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Large, high definition images can have huge file sizes. When you using these photos without optimizing them for the web, you increase the time it takes to load the page and, if the person is using a data plan on their mobile device, use up a large portion of their data. Both of these can have huge negative consequences for people visiting your site.
As a general rule, most consumers wait about 3 seconds for a website to load on a desktop or laptop and about 5 seconds on their mobile device. Don't forget that not everyone has the benefit of high-speed internet service, especially in areas outside of major cities in the United States or in foreign countries.
To help keep your webpages loading quickly and using as little data as possible, it's best to keep your image file size to less than 100 KB and your total webpage size below 3 MB. This can be difficult sometimes, especially for larger images, but here are a few steps to help reduce your file sizes.
Open your image in Adobe Photoshop
From the top menu, go to Image > Image Size
Check to ensure that the resolution is set to 72 Pixels/Inch.
- When using images in the hero envelope template or feature images on article pages, images should be sized at 1440 px wide.
- On full-width pages with no left hand navigation, images should be sized at 1200 px wide.
- When using images in the feature envelope template, images should be sized at 980 px wide.
- On pages with left hand navigation, images should be sized at 780 px wide or less.
NOTE: Keep in mind that these represent images that are the full width of the page and if your image is a portrait or other tall aspect ratio, your image will take up all of the visible page content and may affect how far down the page your users will read.
Open your image in Adobe Photoshop
From the top menu, go to Image > Mode and ensure that the Image Mode is set to RGB Color.
From the top toolbar, go to File > Export > Save for Web (Legacy).
From the drop down for Present, select either JPEG Medium or PNG-24 and click Save.
- JPGs or JPEGs are the most popular file type for images on the web. JPGs are perfect for photographs or complex images containing lots of colors, shadows, gradients, or complex patterns.
- PNGs are a good choice for line drawings, text graphics, and iconic graphics. PNGs can also handle transparency.
- Remove any characters that aren’t letters or numbers, with exception to hyphens or underscores.
- Some ad blockers can hide or prevent images with "ad" words in the file name or Alt Text. To prevent an ad blocker from blocking an image, please avoid using "ad" words in your image names or image Alt Text such as:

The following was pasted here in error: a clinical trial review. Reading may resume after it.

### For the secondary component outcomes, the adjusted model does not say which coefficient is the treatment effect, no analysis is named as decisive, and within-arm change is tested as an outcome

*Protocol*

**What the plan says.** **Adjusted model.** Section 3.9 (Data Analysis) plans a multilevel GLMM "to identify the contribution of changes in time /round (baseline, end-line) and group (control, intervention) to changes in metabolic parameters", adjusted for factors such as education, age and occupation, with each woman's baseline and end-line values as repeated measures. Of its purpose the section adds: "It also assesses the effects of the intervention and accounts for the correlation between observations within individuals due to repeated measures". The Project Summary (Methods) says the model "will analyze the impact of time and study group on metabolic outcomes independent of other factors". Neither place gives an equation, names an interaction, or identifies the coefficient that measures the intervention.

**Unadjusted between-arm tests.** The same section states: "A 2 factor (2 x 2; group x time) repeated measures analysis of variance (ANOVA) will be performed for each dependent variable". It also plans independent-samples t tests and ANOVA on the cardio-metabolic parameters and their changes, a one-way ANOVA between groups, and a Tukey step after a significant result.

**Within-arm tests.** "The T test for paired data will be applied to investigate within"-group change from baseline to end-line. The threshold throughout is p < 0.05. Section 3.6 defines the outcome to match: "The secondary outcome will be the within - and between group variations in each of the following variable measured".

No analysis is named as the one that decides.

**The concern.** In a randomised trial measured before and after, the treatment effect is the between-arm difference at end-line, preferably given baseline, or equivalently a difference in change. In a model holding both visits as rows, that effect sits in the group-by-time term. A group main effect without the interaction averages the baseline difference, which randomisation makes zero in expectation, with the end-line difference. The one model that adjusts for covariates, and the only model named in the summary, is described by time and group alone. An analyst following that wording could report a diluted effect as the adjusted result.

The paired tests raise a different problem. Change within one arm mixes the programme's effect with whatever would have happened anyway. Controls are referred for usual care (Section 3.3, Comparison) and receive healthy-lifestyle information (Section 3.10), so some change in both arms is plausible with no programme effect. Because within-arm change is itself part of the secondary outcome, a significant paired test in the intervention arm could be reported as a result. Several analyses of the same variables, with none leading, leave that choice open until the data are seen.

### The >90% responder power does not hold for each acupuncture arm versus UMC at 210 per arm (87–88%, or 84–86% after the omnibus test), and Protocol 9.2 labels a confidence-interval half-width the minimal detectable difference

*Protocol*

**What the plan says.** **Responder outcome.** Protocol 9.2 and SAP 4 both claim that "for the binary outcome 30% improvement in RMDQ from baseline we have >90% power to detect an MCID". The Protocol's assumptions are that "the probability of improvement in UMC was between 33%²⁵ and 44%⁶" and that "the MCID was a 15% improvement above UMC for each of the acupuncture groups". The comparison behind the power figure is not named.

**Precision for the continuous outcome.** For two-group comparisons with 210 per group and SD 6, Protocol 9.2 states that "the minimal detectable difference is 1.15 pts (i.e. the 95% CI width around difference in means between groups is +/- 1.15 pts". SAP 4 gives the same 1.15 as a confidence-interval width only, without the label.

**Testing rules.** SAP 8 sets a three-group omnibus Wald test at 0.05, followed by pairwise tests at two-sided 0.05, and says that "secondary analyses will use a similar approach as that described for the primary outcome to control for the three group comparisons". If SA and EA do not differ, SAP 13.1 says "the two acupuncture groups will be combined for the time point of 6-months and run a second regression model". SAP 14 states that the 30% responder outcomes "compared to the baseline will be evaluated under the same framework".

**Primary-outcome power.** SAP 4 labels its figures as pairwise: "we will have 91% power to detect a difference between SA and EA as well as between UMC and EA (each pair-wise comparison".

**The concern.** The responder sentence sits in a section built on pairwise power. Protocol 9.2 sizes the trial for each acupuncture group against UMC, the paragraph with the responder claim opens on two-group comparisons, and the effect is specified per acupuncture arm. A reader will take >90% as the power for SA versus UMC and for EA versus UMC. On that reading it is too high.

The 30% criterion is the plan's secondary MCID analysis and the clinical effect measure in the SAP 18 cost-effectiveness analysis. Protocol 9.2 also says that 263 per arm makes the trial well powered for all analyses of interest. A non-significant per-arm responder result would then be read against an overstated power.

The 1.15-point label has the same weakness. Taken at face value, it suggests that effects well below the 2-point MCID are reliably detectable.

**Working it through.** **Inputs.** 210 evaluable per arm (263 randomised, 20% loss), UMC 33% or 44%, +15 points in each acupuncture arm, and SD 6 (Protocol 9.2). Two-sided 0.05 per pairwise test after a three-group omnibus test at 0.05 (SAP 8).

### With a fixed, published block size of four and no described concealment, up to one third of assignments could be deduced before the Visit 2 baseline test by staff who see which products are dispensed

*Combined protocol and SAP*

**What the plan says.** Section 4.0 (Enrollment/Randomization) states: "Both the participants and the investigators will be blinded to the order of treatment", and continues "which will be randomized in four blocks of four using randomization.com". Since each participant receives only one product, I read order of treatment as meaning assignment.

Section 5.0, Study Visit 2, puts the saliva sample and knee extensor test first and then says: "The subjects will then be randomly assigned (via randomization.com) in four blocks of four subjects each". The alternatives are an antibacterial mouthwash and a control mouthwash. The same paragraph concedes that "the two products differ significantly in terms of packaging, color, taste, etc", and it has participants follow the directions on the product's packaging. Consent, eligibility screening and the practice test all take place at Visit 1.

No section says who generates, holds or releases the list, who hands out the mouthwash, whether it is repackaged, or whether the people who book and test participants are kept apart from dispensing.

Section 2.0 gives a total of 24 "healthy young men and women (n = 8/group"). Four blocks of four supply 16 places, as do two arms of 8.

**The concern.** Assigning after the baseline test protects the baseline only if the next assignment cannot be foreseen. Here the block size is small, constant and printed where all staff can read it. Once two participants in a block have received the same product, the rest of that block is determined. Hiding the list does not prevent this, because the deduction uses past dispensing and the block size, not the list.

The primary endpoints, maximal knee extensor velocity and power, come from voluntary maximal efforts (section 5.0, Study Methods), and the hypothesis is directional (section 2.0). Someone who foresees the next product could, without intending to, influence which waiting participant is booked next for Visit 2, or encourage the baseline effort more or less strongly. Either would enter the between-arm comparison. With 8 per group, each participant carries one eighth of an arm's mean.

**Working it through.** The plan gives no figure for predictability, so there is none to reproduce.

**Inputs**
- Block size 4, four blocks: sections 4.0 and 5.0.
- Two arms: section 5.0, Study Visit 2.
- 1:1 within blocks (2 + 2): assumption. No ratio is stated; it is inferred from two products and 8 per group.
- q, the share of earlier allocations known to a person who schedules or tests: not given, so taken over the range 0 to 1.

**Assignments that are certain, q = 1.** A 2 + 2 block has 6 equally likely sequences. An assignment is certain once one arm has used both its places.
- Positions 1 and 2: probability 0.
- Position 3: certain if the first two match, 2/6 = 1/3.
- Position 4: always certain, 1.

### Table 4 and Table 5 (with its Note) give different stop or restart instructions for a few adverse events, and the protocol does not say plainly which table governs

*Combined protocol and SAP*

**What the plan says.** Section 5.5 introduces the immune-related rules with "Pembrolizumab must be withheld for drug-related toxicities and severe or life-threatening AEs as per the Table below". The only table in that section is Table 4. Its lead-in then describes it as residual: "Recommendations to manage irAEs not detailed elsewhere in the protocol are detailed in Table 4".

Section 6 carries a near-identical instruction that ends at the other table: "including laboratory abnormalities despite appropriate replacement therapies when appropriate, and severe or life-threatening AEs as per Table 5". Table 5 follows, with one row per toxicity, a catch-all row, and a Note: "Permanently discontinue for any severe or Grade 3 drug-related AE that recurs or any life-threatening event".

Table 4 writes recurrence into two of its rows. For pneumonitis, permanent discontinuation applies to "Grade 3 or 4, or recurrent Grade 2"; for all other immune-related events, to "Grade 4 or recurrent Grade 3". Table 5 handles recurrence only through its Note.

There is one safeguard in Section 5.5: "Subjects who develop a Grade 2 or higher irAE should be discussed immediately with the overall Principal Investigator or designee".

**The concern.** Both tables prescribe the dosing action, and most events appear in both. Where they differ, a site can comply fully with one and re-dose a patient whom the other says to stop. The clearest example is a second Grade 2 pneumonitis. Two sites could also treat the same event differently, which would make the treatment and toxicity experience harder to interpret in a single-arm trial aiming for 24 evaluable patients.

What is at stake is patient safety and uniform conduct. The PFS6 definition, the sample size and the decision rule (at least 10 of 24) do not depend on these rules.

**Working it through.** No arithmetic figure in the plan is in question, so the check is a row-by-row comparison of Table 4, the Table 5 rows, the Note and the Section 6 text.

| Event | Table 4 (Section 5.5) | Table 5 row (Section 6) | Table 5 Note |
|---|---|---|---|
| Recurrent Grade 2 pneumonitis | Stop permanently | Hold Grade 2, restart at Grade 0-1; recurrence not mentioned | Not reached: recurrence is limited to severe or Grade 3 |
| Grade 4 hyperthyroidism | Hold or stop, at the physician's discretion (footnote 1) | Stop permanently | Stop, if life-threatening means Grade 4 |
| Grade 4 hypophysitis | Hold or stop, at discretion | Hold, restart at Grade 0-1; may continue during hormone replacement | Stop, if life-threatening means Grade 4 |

Some users do not have Photoshop on their computer to edit their images. We recommend using the free, web-based Adobe Spark program. You will need to have, or create, an Adobe account in order to use the Adobe Spark program, but the Adobe account is free and not tied to any subscription based software you may already use.
Once logged in, use the following steps to create or edit an image with Adobe Spark:
Click the + icon in the top center of the page and select the "Graphic" option.
Click "Start from Scratch"
Choose one of the template options or click "Custom"
Upload your photo
When the image loads, click on the Adobe Spark logo, generally found in the bottom right. Click the logo, then the "Remove" button, and then choose the "Remove once" option
(you may have to close a pop-up Adobe ad window after removing the logo)
If there is text over the image and you want to remove it, click on the text and then click the trash can icon that is above the text to remove the entire text box.
If you need to adjust the crop of your image, click on the image and drag it around until you are satisfied with how your image looks. If you need to "zoom" in or out, use the scale button on the right under the "Layout" menu on the right side of the editor window.
If there is a background color, click somewhere on the background and the right side editor area will change to give you color options to choose from:
When you are ready to export your image into a file you can use outside of Adobe Spark, click the "Download" button at the top right and choose where you want to save the image, making sure you rename it to something relevant to the image so that you know what the image is when it is on your computer or website.
- Adobe Spark will automatically save your project as you are working on it so you don't need to do anything for your project to be saved.
- If you are working on your project and you don't see the menu you are looking for, try clicking off the image or onto the image. Most of your editing will be done on the primary sidebar, where you can change the different image settings or add items to your project.
- If an image size is one you will commonly use, name your project with what that size is (such as 300 x 200) and just use that project as a template and replace the image, or you can clone that project instead of creating a whole new project for each image.
Important Note: Adobe Spark may not export your images at the highest resolution so if precise image quality is critical, we recommend using Adobe Photoshop or Illustrator.